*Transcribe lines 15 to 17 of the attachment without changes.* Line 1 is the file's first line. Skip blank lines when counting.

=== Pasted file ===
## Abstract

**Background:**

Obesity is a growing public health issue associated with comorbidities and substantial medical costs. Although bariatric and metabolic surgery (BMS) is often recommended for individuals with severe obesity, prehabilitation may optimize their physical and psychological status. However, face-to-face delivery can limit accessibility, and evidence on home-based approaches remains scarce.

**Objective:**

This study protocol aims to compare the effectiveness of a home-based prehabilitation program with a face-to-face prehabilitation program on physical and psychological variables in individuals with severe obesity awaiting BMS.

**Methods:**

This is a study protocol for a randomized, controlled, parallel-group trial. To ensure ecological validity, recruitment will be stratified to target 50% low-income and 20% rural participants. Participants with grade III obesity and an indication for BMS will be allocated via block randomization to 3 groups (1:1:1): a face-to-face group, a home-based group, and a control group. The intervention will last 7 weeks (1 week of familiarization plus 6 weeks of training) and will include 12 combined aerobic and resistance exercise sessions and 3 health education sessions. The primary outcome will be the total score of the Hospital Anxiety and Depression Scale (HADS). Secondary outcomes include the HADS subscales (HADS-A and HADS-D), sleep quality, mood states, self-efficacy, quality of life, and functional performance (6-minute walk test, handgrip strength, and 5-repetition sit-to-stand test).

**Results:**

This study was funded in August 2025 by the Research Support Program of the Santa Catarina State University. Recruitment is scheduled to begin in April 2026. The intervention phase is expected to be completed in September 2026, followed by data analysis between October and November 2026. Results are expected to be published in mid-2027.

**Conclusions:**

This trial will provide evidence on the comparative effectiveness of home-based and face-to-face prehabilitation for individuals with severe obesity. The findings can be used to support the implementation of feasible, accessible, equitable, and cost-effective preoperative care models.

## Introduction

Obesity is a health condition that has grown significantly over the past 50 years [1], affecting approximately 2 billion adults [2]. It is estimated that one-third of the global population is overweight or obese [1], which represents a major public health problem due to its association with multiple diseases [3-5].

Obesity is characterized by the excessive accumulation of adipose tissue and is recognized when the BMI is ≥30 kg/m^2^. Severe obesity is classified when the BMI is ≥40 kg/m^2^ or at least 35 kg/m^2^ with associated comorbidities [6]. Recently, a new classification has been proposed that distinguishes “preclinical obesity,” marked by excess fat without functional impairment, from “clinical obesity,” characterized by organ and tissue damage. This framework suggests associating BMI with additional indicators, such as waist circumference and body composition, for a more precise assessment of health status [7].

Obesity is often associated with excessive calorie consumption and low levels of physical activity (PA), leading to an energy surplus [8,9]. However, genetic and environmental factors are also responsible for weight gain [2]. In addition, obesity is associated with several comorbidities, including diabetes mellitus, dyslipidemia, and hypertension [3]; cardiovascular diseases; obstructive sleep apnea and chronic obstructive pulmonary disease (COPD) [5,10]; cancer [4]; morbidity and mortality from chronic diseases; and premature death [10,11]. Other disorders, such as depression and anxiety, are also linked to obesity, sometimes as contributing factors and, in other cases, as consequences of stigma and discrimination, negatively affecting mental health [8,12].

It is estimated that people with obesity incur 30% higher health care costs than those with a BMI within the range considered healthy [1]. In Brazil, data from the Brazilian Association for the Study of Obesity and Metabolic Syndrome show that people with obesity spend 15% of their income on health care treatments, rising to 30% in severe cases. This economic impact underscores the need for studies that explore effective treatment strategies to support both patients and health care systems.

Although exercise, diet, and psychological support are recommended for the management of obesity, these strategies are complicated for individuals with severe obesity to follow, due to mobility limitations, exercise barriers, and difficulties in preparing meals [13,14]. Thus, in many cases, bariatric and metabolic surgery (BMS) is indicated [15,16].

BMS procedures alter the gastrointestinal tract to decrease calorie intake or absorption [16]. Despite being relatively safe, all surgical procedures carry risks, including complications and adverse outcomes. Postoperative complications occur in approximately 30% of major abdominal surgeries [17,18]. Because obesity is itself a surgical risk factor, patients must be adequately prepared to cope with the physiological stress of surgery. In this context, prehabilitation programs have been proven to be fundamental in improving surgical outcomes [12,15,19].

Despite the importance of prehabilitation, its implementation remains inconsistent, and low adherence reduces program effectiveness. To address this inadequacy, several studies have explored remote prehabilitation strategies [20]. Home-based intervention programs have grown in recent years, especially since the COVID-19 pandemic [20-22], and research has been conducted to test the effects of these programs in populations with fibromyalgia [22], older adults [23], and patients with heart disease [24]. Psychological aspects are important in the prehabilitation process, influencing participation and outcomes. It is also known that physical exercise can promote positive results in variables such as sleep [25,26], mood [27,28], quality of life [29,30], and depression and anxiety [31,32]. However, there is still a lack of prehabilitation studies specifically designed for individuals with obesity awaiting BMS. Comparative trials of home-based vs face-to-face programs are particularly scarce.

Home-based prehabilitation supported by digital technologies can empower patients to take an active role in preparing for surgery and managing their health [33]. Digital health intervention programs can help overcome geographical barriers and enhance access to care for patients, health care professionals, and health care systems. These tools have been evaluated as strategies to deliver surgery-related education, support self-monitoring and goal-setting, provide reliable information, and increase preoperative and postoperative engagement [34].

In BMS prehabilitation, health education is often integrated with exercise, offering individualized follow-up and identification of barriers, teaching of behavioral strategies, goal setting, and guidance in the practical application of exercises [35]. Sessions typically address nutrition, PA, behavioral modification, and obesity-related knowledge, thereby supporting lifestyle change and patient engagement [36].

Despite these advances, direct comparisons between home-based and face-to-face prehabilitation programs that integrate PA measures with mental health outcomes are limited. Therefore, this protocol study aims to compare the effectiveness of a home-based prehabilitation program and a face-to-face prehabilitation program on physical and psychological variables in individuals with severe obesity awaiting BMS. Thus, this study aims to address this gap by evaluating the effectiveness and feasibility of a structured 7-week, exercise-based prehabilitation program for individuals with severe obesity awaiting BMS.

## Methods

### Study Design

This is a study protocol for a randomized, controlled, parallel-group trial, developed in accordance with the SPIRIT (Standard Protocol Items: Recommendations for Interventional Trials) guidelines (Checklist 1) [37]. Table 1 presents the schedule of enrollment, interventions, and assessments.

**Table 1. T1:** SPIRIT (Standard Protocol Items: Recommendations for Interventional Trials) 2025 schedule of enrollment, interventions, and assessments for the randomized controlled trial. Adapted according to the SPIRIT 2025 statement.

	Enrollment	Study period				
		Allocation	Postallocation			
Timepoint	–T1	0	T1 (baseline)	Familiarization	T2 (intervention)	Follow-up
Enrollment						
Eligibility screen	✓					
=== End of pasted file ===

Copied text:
Obesity is often associated with excessive calorie consumption and low levels of physical activity (PA), leading to an energy surplus [8,9]. However, genetic and environmental factors are also responsible for weight gain [2]. In addition, obesity is associated with several comorbidities, including diabetes mellitus, dyslipidemia, and hypertension [3]; cardiovascular diseases; obstructive sleep apnea and chronic obstructive pulmonary disease (COPD) [5,10]; cancer [4]; morbidity and mortality from chronic diseases; and premature death [10,11]. Other disorders, such as depression and anxiety, are also linked to obesity, sometimes as contributing factors and, in other cases, as consequences of stigma and discrimination, negatively affecting mental health [8,12].

It is estimated that people with obesity incur 30% higher health care costs than those with a BMI within the range considered healthy [1]. In Brazil, data from the Brazilian Association for the Study of Obesity and Metabolic Syndrome show that people with obesity spend 15% of their income on health care treatments, rising to 30% in severe cases. This economic impact underscores the need for studies that explore effective treatment strategies to support both patients and health care systems.

Although exercise, diet, and psychological support are recommended for the management of obesity, these strategies are complicated for individuals with severe obesity to follow, due to mobility limitations, exercise barriers, and difficulties in preparing meals [13,14]. Thus, in many cases, bariatric and metabolic surgery (BMS) is indicated [15,16].